By Michele Wojciechowski
WHETHER YOU DRIVE a classic beauty
or a compact commuter car, you know how
great it feels to ride in a clean machine.
Keeping your car clean can be easy—when
you know the right supplies to use and the
correct way to do it.
Justin Shifflett, an auto detailer at Boyle
Buick GMC Truck in Abingdon, Maryland,
has advice on the perfect cleaning process.
First, get the right supplies. Shifflett uses
car wash soap with wax already in it. This
doesn’t replace waxing your car completely,
but using it will give you a good shine if you
don’t have time to wax in between washings.
If you use regular car wash soap, be sure to
wax afterwards, as it may leave a dull finish.
Use a degreaser (or similar cleaner) and a
bug sponge for certain spots on the exterior.
A bug sponge?
“It’s good to use on the rims,” says
Shifflett. “It’s also good to use on the rocker
panels—considered the bottom of the car—
and the front and back bumpers.”
Shifflett notes that folks can also try a
sponge that is a little more abrasive. And
remember, bugs off before wax on.
Because these sponges are abrasive,
Shifflett stresses not to use one anywhere else
because it can cause scratches. For the overall
body of the car, he recommends using a soft
wool sponge or a sheepskin wash-and-polish
mitt. Clean it after each use so the dirt you
remove won’t scratch your car at the next wash.
Wash the car first, rinse, dry. Then do the
interior. Then wax. Then do the windows.
Then apply tire shine, if you choose.
Start on the outside of the car by hosing it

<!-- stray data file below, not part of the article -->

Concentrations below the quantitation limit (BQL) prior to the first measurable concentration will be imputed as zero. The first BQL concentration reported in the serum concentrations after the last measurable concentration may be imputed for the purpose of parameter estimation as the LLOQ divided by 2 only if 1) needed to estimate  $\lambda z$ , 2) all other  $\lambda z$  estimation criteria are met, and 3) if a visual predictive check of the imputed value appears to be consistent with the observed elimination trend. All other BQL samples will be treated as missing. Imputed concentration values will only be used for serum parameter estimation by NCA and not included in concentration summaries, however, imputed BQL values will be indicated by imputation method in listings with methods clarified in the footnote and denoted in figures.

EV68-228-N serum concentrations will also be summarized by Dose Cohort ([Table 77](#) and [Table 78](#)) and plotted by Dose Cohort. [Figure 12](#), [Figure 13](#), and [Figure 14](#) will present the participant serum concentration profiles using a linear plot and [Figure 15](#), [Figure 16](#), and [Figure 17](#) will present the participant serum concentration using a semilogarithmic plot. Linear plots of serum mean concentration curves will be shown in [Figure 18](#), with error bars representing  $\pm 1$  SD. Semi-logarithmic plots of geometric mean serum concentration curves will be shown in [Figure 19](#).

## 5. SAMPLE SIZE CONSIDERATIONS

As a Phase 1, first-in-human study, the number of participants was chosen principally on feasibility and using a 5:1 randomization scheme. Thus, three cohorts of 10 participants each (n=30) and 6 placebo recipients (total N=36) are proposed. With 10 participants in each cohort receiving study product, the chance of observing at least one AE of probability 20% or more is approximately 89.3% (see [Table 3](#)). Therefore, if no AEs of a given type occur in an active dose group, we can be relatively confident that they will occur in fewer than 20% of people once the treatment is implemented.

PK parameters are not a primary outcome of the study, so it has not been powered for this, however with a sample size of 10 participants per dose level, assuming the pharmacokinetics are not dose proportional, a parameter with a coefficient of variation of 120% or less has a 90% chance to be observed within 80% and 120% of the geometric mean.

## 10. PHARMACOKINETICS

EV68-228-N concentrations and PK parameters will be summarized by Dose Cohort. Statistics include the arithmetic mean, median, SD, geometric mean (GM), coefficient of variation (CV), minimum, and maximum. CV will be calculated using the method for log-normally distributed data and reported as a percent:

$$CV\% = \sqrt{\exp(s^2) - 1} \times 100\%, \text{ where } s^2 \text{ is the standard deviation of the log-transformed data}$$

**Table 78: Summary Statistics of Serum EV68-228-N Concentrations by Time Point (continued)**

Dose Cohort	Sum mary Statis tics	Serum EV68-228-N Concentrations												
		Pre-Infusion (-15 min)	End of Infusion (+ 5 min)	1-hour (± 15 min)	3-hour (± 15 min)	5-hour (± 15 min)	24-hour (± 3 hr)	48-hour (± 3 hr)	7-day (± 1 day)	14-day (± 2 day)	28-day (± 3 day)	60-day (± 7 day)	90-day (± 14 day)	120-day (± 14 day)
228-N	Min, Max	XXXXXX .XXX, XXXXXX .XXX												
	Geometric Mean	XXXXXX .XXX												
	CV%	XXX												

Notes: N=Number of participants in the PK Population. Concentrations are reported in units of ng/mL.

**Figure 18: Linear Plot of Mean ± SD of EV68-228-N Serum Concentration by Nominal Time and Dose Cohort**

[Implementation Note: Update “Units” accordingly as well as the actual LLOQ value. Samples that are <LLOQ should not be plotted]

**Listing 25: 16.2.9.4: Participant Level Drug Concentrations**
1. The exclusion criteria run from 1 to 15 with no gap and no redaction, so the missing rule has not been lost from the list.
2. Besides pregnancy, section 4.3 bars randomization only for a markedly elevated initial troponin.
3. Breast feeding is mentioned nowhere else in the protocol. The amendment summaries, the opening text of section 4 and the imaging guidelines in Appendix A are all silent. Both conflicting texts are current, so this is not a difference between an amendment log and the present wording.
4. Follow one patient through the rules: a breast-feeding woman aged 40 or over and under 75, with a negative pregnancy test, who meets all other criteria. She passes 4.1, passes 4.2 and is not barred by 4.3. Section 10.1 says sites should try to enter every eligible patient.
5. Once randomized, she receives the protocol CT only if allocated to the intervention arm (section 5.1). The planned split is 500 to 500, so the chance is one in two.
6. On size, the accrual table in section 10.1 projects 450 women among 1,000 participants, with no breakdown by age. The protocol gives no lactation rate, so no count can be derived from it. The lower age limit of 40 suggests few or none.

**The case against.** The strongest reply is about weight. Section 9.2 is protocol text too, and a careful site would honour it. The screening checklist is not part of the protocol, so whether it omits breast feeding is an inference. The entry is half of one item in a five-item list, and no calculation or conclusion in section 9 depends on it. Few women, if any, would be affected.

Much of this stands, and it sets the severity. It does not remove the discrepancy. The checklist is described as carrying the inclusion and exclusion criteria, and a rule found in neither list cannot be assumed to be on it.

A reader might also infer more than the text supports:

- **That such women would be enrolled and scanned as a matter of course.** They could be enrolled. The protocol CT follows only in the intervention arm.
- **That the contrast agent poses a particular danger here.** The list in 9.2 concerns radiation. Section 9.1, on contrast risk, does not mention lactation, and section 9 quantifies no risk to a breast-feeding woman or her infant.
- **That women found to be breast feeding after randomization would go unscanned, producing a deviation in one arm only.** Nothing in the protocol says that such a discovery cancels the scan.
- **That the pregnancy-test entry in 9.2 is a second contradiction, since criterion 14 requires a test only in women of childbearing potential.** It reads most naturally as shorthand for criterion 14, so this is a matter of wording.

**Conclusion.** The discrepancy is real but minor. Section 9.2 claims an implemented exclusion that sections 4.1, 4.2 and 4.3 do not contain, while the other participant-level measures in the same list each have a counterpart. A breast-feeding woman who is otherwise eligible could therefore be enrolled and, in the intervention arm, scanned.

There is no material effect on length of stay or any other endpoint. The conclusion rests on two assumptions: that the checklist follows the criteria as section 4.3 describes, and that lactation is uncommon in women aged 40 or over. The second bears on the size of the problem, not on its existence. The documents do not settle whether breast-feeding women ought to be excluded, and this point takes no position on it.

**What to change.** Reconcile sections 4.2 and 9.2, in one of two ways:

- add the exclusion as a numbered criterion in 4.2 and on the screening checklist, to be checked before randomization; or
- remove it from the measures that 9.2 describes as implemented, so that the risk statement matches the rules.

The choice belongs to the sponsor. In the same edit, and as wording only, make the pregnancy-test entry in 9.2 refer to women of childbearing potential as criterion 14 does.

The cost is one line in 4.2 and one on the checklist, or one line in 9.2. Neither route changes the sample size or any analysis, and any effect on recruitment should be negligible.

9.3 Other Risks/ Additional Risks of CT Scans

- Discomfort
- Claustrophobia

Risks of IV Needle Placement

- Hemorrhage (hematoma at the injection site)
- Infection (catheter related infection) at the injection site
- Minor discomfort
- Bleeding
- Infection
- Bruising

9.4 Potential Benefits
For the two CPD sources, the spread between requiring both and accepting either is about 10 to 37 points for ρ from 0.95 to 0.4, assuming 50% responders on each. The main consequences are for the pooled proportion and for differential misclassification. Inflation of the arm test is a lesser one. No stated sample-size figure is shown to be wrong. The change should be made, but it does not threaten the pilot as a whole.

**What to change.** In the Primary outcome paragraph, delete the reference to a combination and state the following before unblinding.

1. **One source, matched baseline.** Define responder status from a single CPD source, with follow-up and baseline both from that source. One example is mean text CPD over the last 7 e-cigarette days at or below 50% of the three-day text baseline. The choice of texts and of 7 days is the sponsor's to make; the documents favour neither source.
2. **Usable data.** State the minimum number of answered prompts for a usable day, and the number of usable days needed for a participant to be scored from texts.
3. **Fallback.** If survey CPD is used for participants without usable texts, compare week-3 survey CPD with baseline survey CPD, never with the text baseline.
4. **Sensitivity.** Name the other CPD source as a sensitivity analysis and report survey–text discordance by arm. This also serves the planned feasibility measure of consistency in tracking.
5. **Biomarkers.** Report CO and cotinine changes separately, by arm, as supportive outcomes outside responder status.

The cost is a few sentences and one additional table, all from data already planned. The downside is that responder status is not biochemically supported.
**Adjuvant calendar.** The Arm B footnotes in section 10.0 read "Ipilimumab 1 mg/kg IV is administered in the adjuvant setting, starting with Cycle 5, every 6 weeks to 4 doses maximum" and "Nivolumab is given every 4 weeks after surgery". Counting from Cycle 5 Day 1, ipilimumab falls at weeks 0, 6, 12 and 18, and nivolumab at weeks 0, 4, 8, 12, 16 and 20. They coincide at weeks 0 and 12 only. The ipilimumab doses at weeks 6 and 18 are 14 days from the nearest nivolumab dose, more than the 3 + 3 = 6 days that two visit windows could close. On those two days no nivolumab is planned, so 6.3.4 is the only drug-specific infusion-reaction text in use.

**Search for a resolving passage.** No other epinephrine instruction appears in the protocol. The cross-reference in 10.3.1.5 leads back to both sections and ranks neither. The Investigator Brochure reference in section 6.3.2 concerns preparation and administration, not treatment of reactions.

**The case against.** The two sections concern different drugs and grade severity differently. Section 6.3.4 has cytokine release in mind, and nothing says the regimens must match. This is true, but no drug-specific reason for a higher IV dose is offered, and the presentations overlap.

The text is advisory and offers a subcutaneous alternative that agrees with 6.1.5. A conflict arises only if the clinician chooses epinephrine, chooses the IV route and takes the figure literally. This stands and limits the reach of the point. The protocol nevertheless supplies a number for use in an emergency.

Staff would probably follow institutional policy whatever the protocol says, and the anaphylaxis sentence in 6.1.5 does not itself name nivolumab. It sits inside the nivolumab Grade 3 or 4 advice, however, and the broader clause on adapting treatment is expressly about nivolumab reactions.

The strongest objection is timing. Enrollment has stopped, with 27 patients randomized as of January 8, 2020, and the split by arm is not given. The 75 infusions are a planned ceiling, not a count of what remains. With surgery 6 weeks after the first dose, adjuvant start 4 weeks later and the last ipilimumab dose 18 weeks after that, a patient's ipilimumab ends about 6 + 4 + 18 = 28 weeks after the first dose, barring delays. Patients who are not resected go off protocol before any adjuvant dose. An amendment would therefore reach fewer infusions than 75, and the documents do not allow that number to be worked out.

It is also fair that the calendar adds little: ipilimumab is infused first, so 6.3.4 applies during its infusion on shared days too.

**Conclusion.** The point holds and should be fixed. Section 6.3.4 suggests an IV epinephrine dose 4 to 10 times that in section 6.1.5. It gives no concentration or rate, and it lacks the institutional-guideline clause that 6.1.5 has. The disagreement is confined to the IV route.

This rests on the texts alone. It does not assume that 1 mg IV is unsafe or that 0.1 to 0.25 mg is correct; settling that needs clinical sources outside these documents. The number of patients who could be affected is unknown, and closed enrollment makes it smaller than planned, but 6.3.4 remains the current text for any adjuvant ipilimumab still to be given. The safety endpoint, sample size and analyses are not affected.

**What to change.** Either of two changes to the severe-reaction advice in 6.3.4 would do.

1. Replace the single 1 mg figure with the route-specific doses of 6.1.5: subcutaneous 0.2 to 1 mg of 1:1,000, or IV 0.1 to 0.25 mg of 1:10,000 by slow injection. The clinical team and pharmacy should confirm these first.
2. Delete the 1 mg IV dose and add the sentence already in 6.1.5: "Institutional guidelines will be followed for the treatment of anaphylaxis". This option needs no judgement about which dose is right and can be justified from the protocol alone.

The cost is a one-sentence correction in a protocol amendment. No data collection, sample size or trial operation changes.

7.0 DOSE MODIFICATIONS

down. Begin at the tires; use a little soap and
the bug sponge to remove the bugs and grime.
Next, wash the body of the car and rinse. Why
start on the outside? It will give the car time to
dry if you haven’t dried it properly.
Shifflett recommends drying your car
with a chamois (pronounced “shammy”),
because it absorbs water easily. The chamois
should be kept moist between uses, or it will
dry hard as a rock. Wash your car in the shade
to avoid watermarks.
Moving to the interior, pull the floor mats
out and vacuum the inside. Use foam cleaner
and a rag to remove stains on the mats, carpets and other parts of the interior. “[Foam
cleaner] lifts dirt, is easier to clean up and
dries fast,” says Shifflett.
When using it on the dash and other interior parts of the car, spray it on a rag and apply
The Costco Connection
Members will find Meguiar’s Gold Class Car
Wash, Jorgen’s wash-and-wax kits, Permatex
tire and wheel care, a wash brush and more
in the warehouses and on Costco.com.
The fine details
CONTINUED ON PAGE 40
• Car wash soap
• Bug sponge
• Wool sponge/mitt
• High-grade paper
• Paste wax
• Microfiber or terry cloth
for wax removal
• Interior car cleaner (do not use on
windows, as it will smear)
Note: If your car has a leather interior,
you should be aware that you can use
leather cleaner on vinyl, but not vinyl
cleaner on leather.
Keeping your interior clean
• Make it easy to purge: Keep a trash
bag in your car.
• Organize items in containers in the
• Wipe up spills immediately to avoid
• Clean your car every two weeks to
keep the finish bright and looking